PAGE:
“And the Lord spoke to Moses in the wilderness of Sinai…(B’midbar 1:1)
The azure sky encompasses
the parched and barren land:
an untouched, silent vacuum
devoid of mortal ploys.
No stamp of human grandeur
imprints the endless sand;
no thoroughfares are chiseled
through the undulating dunes.
Standing in the wilderness
we wait with open hearts:
we may yet tend the desert
and find our way to Eden.
Parashat B’midbar, which begins with God speaking to the people (through Moses) in the wilderness of Sinai, is always read on a Shabbat close to (and before) Shavuot when we celebrate receiving the Torah. The Sages point out that this reminds us that the Torah was given in a wilderness. The Talmud (Nedarim 55a) says, “One should be as open as a wilderness to receive the Torah.” The Etz Hayim commentary of the JPS adds, “It is intimidating to open oneself to the demands of God, to a new and morally demanding way of life. The Torah portrays the people Israel periodically wishing they were back in the predictable, morally undemanding servitude of Egypt. Yet Israel’s willingness to accept the Torah, to be “as open as a wilderness” to let the Torah’s morality fill the moral vacuum in the lives of former slaves, was the essential first step in God’s remaking the world. For the first time, God’s world will contain a moral people, guided by the Torah to live a God-oriented life.
The wilderness, untouched by human settlement, offered a contrast to Egypt, which was dominated by monuments fashioned by human hands…We may even see a parallel between the revelation at Sinai (when God imposed moral order in the midst of a wilderness) and the creation of the world (when God imposed natural order on chaos).”
Rabbi Shlomo Yosef Zevin* comments on the hint contained in the proximity of Parashat B’midbar to Shavuot: “It comes to tell you: Whoever keeps the Torah can turn the face of the wilderness from desolation to a veritable garden of Eden, as it is written, “…and He will make her [Zion’s] wilderness like Eden and her desert like the garden of the Lord…” [Isaiah 51:3]”
Rabbi D. Shoham** is quoted in Itturei Torah (compiled by Aharon Ya’akov Greenberg) as follows, “And there is a further hint in that Parashat B’midbar is always read before Shavuot, the Season of the Giving of our Torah. To teach you that if someone wants to merit receiving the Torah, he must make himself like a desert, he should have a great measure of humility and feel that he has nothing and before whom to be proud, and he should know that he is bare and lacking, like the wilderness.”
*R’ Shlomo Yosef Zevin (1888 – 1978) was one of the most prominent Orthodox Zionist rabbis of the 20th century. Together with Rabbi Meir Bar-Ilan, he founded the Encyclopedia Talmudit, a Hebrew halachic encyclopedia, of which he was chief editor until his death.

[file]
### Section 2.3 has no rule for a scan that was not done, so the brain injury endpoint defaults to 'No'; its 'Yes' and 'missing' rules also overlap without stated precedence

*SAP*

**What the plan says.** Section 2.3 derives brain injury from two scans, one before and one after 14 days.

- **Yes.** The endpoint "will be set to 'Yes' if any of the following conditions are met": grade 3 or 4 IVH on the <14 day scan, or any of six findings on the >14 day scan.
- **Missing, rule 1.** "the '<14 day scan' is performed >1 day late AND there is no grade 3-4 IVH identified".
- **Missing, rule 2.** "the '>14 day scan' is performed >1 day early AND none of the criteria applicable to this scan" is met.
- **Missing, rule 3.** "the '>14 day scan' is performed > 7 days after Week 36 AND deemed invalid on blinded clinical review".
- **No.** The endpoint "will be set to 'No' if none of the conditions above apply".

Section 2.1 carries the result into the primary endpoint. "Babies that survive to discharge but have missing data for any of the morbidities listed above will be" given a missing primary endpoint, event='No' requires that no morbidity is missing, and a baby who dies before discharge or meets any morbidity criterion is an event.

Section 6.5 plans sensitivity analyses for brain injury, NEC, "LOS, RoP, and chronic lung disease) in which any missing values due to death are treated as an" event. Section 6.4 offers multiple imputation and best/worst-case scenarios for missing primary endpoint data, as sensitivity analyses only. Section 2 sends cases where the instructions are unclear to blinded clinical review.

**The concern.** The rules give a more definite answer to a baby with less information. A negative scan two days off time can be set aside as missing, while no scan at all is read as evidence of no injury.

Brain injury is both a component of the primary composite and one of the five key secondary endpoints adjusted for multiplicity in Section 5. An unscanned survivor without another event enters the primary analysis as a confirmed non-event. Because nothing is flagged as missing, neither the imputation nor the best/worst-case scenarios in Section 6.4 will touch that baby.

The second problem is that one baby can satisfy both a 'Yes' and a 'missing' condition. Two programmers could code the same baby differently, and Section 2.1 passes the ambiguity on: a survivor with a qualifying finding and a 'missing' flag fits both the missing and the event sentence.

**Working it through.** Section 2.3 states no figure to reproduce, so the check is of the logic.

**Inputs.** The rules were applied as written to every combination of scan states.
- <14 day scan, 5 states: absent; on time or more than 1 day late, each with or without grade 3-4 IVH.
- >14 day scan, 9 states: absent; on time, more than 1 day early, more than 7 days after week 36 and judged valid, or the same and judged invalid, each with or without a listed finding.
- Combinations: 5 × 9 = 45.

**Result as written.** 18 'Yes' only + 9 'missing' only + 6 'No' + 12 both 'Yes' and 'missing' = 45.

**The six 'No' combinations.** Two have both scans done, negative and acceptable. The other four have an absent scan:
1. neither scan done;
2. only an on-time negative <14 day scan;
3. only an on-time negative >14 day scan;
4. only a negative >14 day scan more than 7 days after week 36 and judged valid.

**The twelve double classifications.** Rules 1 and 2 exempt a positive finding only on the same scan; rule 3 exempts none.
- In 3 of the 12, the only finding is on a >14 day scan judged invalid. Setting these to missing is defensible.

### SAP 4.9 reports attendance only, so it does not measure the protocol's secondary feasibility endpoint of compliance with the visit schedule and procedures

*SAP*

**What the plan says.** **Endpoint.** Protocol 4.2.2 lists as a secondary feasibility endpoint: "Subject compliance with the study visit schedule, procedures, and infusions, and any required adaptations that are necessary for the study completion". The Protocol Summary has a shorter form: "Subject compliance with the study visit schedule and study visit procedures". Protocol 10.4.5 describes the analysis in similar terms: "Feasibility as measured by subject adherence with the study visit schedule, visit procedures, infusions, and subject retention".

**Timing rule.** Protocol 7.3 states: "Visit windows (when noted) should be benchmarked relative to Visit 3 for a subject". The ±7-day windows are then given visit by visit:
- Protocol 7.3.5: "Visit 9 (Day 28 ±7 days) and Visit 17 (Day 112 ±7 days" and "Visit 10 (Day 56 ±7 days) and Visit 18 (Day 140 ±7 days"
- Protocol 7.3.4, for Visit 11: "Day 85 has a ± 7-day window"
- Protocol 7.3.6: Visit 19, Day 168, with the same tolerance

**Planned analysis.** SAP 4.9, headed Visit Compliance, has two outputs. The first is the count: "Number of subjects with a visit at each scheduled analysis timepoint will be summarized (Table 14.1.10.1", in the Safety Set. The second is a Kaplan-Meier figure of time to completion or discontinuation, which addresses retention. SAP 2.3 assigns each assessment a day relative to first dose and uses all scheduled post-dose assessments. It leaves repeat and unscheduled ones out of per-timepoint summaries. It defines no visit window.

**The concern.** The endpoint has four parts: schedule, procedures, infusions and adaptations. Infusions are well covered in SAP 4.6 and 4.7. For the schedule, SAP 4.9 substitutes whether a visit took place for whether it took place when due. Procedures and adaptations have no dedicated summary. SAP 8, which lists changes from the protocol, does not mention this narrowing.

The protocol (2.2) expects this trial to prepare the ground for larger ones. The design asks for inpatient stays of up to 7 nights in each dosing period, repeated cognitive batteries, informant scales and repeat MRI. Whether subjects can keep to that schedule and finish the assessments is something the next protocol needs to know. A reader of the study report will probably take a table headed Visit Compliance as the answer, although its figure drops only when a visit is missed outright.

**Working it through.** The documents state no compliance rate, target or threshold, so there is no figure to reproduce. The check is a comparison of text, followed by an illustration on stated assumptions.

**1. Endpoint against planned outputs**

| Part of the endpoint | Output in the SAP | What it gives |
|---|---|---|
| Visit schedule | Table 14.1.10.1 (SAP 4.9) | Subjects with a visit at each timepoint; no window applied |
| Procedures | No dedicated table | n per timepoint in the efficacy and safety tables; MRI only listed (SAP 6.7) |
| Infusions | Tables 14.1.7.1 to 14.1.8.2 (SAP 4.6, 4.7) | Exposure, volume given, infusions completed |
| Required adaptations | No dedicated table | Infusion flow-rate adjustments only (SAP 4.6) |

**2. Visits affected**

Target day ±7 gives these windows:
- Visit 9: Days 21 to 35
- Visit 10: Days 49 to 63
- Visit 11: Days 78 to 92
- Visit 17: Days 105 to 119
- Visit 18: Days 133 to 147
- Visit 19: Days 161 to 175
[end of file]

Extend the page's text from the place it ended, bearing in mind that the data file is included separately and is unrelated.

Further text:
R’ Shlomo Yosef Zevin was born in 1888 in Kazimirov (near Minsk), where his father, R’ Aharon Mordechai, served as rabbi. The younger Zevin’s education was a combination of both Lithuanian and Hasidic influences.
At a young age Rabbi Zevin was appointed rabbi of Kazimirov, and served as editor of the journal “Shaarei Torah.” He later served as rabbi of Klimon and Novozybkov. He took an active role in the underground struggle to preserve Jewish observance in Soviet Russia after the Communist Revolution. Beginning in 1921, he edited a Torah journal “Yagdil Torah,” together with Rabbi Yehezkel Abramsky of Slutsk; for which he was imprisoned by the Communist authorities. He founded Orthodox Jewish journals which addressed contemporary problems.
He began at a young age to serve Russian Jewry in various communal capacities. During the brief period of Ukrainian independence after World War I, Rabbi Zevin served as a member of the Ukrainian parliament. He also served as a member and officer of the parent body of Jewish communities in Ukraine.
In 1935, Rabbi Zevin settled in Israel and began teaching at the Mizrachi-affiliated Bet Midrash L’morim. He also served as a member of the Council of the Israeli Chief Rabbinate.
He held religious Zionist views and would eat a festive meal on Yom Ha’atzmaut.
Rabbi Zevin frequently corresponded with Rabbi Menachem Mendel Schneerson, the Lubavitcher Rebbe, whom he had met for the first time in Russia in the mid-1920s. Part of this correspondence is printed in the Igrot Kodesh series. He was also among the influential scholars to encourage Rabbi Menachem Mendel Schneerson to accept the leadership over the Chabad movement after the passing of Rabbi Yosef Yitzchok Schneersohn, in 1950. He used concepts in Chabad philosophy to clarify halachic principles.
In addition to the Talmudic Encyclopedia, R’ Zevin authored nine other works, among them L’Ohr HaHalachah – essays on both practical and abstract halachic topics, including a halachic analysis of the legal and moral questions presented in Shakespeare’s Merchant of Venice; Ishim Ve’shitot – biographies of selected 19th and 20th century sages with analyses of their individual methods of study; and Sippurei Chassidim – Chassidic tales arranged by parasha and festival.
**Rabbi D. Shoham. Although he is cited in Itturei Torah, I can find no biographical details about him.